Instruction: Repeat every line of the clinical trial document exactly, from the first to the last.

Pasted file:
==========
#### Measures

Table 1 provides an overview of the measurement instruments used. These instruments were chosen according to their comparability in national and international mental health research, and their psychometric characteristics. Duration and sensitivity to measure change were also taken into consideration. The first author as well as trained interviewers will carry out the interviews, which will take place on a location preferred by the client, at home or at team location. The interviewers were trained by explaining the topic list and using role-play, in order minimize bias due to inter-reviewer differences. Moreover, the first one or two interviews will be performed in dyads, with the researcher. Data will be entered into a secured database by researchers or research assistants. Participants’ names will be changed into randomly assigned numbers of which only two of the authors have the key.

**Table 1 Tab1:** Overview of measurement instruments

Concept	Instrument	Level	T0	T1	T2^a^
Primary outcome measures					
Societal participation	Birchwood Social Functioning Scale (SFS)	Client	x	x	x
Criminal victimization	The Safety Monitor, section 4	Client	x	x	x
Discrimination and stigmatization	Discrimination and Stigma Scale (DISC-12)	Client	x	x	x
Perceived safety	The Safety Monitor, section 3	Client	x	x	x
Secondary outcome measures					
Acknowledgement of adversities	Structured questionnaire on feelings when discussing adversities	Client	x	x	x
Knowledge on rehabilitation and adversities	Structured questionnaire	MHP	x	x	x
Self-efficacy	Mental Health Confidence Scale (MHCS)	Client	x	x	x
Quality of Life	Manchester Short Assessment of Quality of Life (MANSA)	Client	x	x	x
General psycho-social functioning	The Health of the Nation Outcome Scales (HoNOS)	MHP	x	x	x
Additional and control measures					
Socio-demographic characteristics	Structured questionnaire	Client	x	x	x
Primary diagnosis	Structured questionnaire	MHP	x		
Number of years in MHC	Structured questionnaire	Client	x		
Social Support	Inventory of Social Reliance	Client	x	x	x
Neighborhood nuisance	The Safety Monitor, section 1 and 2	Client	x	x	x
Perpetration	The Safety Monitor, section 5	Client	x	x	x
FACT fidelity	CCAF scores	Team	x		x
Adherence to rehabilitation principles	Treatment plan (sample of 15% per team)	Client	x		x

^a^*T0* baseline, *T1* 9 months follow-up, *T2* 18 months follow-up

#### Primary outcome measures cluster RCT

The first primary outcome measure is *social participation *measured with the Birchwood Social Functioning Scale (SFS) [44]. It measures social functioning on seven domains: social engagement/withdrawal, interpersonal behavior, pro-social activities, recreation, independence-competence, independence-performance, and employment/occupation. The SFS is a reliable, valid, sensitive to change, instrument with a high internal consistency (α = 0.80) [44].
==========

#### Measures

Table 1 provides an overview of the measurement instruments used. These instruments were chosen according to their comparability in national and international mental health research, and their psychometric characteristics. Duration and sensitivity to measure change were also taken into consideration. The first author as well as trained interviewers will carry out the interviews, which will take place on a location preferred by the client, at home or at team location. The interviewers were trained by explaining the topic list and using role-play, in order minimize bias due to inter-reviewer differences. Moreover, the first one or two interviews will be performed in dyads, with the researcher. Data will be entered into a secured database by researchers or research assistants. Participants’ names will be changed into randomly assigned numbers of which only two of the authors have the key.

**Table 1 Tab1:** Overview of measurement instruments

Concept	Instrument	Level	T0	T1	T2^a^
Primary outcome measures					
Societal participation	Birchwood Social Functioning Scale (SFS)	Client	x	x	x
Criminal victimization	The Safety Monitor, section 4	Client	x	x	x
Discrimination and stigmatization	Discrimination and Stigma Scale (DISC-12)	Client	x	x	x
Perceived safety	The Safety Monitor, section 3	Client	x	x	x
Secondary outcome measures					
Acknowledgement of adversities	Structured questionnaire on feelings when discussing adversities	Client	x	x	x
Knowledge on rehabilitation and adversities	Structured questionnaire	MHP	x	x	x
Self-efficacy	Mental Health Confidence Scale (MHCS)	Client	x	x	x
Quality of Life	Manchester Short Assessment of Quality of Life (MANSA)	Client	x	x	x
General psycho-social functioning	The Health of the Nation Outcome Scales (HoNOS)	MHP	x	x	x
Additional and control measures					
Socio-demographic characteristics	Structured questionnaire	Client	x	x	x
Primary diagnosis	Structured questionnaire	MHP	x		
Number of years in MHC	Structured questionnaire	Client	x		
Social Support	Inventory of Social Reliance	Client	x	x	x
Neighborhood nuisance	The Safety Monitor, section 1 and 2	Client	x	x	x
Perpetration	The Safety Monitor, section 5	Client	x	x	x
FACT fidelity	CCAF scores	Team	x		x
Adherence to rehabilitation principles	Treatment plan (sample of 15% per team)	Client	x		x

^a^*T0* baseline, *T1* 9 months follow-up, *T2* 18 months follow-up

#### Primary outcome measures cluster RCT

The first primary outcome measure is *social participation *measured with the Birchwood Social Functioning Scale (SFS) [44]. It measures social functioning on seven domains: social engagement/withdrawal, interpersonal behavior, pro-social activities, recreation, independence-competence, independence-performance, and employment/occupation. The SFS is a reliable, valid, sensitive to change, instrument with a high internal consistency (α = 0.80) [44].